Hitcham, All Saints Church
Hitcham, All Saints Church
A church is recorded at Hitcham at the time of the Domesday Book, but the current All Saints is a mainly 14th/15th-century building. Hitcham has not always been a prosperous place to live; indeed, in the early Victorian period it was described a being one of the poorest parishes in Suffolk, but the church is a lovely building of flint and stone.

The nave and aisles are 14th century, but the chancel was rebuilt in 1878. The 15th century west tower is extremely attractive, with angle buttresses showing distinctive chequer work finishing, and a stair turret. The most interesting feature of the exterior, however, is the lovely south porch, a symphony in flint with stone dressing.

The nave roof is a double-hammerbeam design, with beautifully carved shields at the lower ends of the beams. Look for the grimacing Green Man amid the carved roof ornamentation.

The benches are mainly 15th century and have some very nice poppyhead ends. In the north aisle is an attractive wall tablet in classical style to Sir George Waldegrave (d. 1636), but the most appealing feature of the interior is the painted rood screen base.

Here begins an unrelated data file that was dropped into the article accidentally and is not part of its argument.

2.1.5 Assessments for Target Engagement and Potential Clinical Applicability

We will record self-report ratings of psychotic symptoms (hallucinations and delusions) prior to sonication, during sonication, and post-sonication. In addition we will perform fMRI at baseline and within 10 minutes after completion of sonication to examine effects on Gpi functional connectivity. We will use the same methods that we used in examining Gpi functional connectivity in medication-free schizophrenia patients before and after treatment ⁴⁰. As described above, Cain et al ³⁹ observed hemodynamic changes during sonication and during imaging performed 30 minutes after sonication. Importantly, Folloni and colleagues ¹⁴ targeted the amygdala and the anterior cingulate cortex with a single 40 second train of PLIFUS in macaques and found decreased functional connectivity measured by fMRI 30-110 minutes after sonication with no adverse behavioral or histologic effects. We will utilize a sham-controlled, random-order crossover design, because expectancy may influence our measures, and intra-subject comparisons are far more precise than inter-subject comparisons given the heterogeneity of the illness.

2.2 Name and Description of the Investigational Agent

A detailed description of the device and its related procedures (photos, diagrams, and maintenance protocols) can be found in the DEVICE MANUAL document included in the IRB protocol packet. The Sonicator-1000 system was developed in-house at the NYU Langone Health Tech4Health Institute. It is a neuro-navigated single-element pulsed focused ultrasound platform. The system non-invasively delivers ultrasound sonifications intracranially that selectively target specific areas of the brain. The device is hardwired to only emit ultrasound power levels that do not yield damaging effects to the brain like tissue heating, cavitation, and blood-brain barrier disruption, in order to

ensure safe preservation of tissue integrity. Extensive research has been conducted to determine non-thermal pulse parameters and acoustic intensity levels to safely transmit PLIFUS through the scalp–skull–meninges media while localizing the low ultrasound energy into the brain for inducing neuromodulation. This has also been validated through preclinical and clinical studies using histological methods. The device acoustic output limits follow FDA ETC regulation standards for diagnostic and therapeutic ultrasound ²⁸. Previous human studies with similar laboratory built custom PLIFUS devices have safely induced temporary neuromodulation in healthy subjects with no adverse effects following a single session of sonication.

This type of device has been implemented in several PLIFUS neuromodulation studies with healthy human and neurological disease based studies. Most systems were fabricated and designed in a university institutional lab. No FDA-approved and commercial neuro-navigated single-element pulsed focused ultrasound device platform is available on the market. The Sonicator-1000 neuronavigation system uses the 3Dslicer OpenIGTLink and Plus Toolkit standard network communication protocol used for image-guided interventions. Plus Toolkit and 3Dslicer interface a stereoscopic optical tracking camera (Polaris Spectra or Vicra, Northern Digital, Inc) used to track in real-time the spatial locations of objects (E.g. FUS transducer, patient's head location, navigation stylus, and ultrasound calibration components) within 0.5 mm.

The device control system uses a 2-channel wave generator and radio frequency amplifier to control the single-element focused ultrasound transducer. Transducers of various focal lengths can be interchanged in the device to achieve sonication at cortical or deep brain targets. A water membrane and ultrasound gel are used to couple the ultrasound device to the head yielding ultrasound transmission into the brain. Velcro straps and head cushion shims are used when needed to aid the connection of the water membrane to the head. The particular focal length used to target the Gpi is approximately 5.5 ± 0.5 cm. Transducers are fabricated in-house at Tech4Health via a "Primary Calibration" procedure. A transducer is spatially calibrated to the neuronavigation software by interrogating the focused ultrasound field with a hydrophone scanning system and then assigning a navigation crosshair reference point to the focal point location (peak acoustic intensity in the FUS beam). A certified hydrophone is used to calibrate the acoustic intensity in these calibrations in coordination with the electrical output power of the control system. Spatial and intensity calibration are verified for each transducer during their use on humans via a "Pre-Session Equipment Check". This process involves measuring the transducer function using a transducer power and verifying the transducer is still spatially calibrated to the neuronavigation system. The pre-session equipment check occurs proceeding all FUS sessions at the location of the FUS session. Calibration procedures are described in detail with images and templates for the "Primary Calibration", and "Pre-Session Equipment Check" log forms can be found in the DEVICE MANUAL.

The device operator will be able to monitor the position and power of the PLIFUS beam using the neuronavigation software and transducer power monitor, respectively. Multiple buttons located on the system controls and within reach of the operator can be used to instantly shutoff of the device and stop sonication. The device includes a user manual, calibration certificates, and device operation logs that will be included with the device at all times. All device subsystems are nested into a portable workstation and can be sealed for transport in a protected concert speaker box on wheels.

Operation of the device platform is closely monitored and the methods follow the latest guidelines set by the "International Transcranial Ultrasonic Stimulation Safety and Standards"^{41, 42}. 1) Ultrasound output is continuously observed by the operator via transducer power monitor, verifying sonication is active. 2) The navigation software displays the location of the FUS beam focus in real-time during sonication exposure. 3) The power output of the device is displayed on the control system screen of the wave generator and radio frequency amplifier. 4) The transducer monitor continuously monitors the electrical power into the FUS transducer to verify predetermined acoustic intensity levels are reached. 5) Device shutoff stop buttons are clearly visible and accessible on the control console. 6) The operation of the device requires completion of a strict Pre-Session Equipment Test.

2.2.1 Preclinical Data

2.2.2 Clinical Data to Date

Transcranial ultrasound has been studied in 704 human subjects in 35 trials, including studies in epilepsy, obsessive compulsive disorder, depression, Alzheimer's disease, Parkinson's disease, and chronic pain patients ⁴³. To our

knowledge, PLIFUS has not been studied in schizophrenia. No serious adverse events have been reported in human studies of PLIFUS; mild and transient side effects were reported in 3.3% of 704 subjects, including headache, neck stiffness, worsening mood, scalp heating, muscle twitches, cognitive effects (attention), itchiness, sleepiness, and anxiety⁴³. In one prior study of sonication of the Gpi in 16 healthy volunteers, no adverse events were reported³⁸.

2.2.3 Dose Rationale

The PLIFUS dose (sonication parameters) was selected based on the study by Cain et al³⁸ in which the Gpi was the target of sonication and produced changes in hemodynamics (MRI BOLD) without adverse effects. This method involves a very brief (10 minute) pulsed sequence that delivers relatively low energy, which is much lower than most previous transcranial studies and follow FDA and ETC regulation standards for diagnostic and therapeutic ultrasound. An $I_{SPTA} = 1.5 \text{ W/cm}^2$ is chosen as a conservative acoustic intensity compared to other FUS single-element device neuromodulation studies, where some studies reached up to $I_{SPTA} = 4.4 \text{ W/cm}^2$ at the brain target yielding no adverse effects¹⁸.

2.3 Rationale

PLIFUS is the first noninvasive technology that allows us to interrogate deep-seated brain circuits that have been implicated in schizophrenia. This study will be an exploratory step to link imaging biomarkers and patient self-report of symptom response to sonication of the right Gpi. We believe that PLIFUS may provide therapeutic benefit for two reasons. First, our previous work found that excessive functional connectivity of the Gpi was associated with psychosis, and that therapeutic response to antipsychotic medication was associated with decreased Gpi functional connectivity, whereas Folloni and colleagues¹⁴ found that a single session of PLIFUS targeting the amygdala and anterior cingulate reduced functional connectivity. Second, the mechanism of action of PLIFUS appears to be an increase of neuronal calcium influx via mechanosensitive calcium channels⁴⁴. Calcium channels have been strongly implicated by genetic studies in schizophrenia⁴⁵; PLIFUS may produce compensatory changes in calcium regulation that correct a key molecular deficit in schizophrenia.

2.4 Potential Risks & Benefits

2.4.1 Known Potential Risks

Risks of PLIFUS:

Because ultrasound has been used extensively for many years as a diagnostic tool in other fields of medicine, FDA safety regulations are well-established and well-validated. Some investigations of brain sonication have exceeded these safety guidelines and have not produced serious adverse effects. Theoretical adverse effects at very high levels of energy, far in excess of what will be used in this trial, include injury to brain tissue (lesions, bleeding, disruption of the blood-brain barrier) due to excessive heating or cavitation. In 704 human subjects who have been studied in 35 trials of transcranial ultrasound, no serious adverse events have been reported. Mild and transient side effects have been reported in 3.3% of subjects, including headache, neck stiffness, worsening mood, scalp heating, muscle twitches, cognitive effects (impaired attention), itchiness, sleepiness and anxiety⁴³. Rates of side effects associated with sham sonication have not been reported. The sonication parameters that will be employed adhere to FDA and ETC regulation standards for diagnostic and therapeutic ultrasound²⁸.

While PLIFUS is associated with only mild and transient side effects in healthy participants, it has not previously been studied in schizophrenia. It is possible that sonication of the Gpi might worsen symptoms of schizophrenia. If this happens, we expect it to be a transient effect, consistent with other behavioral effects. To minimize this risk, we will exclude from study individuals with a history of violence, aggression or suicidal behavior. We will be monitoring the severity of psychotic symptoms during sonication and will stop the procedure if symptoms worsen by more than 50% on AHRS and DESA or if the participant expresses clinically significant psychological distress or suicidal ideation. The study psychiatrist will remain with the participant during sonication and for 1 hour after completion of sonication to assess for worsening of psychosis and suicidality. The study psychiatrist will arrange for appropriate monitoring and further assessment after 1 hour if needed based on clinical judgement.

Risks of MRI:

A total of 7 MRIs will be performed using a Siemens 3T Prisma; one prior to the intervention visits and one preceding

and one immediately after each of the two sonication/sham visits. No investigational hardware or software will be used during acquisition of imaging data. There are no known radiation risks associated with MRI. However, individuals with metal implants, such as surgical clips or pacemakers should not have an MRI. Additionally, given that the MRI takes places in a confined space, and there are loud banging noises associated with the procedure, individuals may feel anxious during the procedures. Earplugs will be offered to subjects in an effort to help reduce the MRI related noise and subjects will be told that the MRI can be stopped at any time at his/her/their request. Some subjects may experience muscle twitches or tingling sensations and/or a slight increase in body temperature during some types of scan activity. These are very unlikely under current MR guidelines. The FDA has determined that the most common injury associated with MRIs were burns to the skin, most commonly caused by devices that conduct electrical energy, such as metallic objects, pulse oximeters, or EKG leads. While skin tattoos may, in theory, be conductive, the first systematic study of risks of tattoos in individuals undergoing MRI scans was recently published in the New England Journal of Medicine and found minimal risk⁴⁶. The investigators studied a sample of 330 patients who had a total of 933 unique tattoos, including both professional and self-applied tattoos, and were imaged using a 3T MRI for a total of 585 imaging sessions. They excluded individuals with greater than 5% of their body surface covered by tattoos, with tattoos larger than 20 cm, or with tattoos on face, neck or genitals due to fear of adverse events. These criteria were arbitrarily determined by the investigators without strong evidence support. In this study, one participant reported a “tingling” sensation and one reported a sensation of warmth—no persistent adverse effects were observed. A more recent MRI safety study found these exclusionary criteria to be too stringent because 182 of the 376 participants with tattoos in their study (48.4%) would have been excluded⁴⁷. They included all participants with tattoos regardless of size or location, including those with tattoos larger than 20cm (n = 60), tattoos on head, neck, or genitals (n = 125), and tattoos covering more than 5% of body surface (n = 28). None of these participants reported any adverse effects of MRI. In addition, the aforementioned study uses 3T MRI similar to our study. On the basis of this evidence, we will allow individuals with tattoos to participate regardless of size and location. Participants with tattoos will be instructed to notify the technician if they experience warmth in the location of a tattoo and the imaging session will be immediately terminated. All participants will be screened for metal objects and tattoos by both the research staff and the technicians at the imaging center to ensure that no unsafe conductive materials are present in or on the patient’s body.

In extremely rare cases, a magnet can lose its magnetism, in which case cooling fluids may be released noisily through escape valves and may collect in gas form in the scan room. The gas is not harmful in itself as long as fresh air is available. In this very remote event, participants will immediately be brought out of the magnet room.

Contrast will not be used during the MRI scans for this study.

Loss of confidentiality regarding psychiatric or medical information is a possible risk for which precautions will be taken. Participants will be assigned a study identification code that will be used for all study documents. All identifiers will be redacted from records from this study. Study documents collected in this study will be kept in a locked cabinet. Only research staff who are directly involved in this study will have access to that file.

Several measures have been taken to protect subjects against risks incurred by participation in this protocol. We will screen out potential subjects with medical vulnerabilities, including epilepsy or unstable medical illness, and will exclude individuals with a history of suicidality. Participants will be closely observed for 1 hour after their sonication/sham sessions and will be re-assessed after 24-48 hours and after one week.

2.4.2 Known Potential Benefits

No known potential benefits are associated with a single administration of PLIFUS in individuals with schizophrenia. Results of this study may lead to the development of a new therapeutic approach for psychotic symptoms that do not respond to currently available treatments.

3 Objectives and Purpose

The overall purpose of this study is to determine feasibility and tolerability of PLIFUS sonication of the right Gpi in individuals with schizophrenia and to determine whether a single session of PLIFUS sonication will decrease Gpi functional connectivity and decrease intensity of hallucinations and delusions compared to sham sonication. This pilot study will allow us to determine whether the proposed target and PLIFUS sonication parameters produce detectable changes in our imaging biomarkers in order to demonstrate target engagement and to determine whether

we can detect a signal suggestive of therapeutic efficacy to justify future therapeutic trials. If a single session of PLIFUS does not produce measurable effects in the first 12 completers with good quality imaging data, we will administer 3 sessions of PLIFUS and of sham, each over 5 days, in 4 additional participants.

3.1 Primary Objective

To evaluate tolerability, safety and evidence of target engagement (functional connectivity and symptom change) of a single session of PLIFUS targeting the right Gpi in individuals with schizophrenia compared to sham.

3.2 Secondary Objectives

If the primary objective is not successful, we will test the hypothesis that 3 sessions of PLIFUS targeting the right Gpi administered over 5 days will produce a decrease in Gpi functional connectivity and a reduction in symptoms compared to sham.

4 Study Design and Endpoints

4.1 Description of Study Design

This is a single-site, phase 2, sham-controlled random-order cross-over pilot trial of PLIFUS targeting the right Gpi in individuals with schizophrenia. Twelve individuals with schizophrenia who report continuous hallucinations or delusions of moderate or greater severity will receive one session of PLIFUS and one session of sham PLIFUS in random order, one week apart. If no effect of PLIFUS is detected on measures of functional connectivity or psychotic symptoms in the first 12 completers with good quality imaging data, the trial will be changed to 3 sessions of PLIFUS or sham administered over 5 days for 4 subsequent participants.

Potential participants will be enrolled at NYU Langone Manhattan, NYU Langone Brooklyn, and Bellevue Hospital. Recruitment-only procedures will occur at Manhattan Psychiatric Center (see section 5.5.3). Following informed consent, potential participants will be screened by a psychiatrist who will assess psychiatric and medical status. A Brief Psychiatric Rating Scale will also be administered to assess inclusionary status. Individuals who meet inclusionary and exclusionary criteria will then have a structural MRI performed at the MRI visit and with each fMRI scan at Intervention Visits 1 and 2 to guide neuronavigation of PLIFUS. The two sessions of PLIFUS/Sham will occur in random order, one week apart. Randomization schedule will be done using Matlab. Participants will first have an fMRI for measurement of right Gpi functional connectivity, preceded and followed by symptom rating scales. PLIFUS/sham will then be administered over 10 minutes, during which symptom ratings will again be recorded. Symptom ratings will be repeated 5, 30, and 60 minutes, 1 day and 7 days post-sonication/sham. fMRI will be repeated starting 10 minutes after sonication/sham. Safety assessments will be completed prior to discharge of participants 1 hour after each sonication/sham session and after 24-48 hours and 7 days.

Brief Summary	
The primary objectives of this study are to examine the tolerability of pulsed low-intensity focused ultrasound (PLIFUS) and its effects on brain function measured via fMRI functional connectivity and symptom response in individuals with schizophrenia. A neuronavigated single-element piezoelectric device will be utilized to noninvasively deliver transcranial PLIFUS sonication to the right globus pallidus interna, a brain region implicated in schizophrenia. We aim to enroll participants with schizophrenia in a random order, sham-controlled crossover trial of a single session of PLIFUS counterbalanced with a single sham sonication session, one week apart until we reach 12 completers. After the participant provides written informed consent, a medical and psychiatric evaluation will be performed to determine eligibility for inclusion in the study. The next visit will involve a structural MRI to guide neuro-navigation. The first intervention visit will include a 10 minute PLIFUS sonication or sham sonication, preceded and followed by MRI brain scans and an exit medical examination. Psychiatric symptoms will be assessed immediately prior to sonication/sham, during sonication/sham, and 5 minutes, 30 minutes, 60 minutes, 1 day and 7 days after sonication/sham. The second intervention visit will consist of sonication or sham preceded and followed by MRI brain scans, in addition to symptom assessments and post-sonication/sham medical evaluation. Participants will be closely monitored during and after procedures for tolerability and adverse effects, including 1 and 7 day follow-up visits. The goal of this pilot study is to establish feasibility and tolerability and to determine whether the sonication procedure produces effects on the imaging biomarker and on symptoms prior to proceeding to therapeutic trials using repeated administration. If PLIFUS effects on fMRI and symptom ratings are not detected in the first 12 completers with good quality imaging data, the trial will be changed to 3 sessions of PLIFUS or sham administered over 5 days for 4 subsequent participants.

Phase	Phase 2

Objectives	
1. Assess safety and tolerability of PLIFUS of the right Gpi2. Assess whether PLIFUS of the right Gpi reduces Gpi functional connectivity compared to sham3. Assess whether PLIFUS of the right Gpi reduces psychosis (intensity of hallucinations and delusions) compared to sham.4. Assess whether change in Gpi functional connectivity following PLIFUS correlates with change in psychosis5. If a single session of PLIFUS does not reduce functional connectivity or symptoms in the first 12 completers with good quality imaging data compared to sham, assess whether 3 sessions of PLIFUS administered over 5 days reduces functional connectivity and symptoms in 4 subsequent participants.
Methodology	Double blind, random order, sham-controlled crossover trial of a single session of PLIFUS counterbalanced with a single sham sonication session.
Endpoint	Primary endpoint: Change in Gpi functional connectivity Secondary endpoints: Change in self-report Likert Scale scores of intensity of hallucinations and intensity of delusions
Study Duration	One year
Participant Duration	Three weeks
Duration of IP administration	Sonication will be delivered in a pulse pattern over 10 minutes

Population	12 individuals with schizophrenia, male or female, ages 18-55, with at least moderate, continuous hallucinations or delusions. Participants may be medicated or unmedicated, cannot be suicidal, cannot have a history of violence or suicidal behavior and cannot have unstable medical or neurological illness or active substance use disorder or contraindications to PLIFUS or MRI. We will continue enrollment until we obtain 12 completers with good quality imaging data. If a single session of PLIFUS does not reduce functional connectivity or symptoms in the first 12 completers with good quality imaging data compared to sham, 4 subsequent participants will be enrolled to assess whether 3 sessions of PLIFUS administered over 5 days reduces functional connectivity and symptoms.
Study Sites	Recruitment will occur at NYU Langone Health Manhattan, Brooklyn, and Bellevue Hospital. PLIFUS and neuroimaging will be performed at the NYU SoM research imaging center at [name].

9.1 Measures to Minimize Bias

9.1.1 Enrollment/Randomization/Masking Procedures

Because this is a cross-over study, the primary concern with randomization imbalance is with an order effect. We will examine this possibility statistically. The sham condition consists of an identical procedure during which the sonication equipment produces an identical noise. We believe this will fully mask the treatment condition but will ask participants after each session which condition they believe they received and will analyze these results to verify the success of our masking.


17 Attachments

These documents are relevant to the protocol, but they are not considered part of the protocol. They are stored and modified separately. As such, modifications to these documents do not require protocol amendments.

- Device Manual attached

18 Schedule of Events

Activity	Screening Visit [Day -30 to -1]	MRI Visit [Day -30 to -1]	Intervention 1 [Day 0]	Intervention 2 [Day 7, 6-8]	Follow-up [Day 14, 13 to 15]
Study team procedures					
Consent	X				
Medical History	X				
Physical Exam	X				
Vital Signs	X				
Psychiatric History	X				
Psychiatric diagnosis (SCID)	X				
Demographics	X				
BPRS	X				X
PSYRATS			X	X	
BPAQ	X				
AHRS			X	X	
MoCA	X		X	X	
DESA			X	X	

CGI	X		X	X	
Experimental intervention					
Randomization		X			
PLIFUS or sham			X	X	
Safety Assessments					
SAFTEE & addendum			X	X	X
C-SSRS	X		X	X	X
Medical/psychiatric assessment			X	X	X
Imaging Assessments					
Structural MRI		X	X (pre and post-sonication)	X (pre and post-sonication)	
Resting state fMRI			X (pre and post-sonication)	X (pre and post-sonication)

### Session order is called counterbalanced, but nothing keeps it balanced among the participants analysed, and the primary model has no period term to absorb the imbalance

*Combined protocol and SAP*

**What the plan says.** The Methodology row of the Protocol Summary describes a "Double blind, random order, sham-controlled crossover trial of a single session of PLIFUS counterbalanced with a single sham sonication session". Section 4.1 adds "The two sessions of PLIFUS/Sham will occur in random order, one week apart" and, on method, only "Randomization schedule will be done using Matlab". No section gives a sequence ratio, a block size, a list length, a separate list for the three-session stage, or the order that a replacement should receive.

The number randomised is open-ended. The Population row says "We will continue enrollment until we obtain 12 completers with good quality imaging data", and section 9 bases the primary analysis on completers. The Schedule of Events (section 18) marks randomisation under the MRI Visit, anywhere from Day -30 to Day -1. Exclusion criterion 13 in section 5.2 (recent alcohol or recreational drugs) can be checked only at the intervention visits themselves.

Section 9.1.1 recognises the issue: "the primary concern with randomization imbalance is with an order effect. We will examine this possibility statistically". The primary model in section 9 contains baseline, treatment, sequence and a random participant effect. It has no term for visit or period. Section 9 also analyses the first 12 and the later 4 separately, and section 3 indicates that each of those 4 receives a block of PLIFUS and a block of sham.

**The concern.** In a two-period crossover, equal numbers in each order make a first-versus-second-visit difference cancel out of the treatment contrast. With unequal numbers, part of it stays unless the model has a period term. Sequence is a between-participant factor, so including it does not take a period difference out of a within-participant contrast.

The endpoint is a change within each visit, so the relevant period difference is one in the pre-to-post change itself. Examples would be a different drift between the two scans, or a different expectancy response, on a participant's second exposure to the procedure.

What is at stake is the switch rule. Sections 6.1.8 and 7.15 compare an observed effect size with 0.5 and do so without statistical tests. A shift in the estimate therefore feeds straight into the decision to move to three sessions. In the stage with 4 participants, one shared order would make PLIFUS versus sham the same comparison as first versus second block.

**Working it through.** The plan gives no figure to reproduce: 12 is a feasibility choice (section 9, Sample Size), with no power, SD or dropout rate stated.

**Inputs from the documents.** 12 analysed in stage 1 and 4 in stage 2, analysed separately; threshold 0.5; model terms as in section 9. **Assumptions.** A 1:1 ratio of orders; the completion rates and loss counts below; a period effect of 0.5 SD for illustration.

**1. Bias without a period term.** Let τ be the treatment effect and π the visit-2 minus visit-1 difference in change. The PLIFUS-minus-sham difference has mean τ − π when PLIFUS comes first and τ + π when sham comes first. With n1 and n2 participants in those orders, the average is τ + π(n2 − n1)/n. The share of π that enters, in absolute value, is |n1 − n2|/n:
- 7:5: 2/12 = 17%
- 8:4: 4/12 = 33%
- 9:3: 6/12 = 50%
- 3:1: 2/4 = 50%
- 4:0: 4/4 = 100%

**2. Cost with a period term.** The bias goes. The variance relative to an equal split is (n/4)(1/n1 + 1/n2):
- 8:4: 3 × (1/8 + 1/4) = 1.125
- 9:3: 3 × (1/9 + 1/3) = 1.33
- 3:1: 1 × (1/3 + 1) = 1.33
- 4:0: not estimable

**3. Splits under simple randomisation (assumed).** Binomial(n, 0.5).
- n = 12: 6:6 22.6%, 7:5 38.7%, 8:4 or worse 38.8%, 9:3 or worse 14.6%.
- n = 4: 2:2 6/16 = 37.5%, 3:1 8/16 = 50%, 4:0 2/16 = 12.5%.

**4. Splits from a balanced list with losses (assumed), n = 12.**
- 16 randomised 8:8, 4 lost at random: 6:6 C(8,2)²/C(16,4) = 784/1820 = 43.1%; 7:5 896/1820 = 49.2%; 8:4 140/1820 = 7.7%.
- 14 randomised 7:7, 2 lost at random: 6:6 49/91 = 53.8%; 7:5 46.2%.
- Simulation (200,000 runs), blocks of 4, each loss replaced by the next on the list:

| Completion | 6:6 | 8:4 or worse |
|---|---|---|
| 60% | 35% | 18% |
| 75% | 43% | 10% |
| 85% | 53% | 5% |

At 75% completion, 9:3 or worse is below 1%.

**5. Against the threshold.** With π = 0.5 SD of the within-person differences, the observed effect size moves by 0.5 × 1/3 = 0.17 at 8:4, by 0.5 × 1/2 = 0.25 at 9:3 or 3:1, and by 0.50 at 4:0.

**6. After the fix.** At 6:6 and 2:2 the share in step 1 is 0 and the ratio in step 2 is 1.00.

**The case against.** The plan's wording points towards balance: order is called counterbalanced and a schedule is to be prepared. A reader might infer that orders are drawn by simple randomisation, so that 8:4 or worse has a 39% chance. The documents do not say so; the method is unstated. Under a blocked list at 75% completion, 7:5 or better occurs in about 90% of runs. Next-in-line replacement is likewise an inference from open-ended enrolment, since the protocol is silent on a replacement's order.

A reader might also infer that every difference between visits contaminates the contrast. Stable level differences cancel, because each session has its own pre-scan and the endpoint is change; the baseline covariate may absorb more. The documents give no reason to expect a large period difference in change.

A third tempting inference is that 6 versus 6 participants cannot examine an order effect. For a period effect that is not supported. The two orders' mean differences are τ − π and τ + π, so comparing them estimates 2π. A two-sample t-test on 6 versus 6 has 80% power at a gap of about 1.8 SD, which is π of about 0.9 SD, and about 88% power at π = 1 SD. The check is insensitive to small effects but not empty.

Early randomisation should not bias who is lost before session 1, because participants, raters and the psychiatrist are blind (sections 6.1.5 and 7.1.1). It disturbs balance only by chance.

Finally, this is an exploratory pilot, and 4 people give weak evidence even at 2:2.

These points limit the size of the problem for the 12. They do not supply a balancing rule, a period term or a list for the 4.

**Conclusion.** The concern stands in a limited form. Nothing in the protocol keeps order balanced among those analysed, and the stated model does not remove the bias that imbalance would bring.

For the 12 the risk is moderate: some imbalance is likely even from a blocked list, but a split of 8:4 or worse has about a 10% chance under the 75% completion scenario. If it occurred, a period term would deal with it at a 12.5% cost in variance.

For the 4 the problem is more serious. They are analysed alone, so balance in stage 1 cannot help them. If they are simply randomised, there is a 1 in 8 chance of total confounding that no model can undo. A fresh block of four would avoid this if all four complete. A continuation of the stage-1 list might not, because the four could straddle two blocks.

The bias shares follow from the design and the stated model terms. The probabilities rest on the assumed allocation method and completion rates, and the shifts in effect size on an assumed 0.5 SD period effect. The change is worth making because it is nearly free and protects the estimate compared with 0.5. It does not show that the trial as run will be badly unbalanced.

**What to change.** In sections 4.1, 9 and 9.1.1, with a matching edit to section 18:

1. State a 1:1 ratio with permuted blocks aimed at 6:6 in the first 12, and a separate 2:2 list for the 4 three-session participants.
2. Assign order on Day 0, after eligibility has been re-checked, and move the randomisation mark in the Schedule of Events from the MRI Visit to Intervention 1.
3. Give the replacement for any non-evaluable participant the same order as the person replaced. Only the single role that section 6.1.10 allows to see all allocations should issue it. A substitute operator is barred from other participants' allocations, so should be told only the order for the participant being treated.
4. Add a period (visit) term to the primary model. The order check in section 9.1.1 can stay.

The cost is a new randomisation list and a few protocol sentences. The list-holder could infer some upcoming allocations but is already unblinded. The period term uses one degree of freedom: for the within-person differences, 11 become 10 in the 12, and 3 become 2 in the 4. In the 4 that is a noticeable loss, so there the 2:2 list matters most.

What makes the Hitcham screen unusual is that the painted panels depict, not saints, as you might expect, but figures of angels holding the instruments of Christ's Passion.

The angel's faces have suffered the usual Reformation indignity of having their features scraped away, but there is enough left to appreciate. The style of the painting is fascinating; the angels are depicted with green feathers and look curiously like oversized poultry wearing crowns.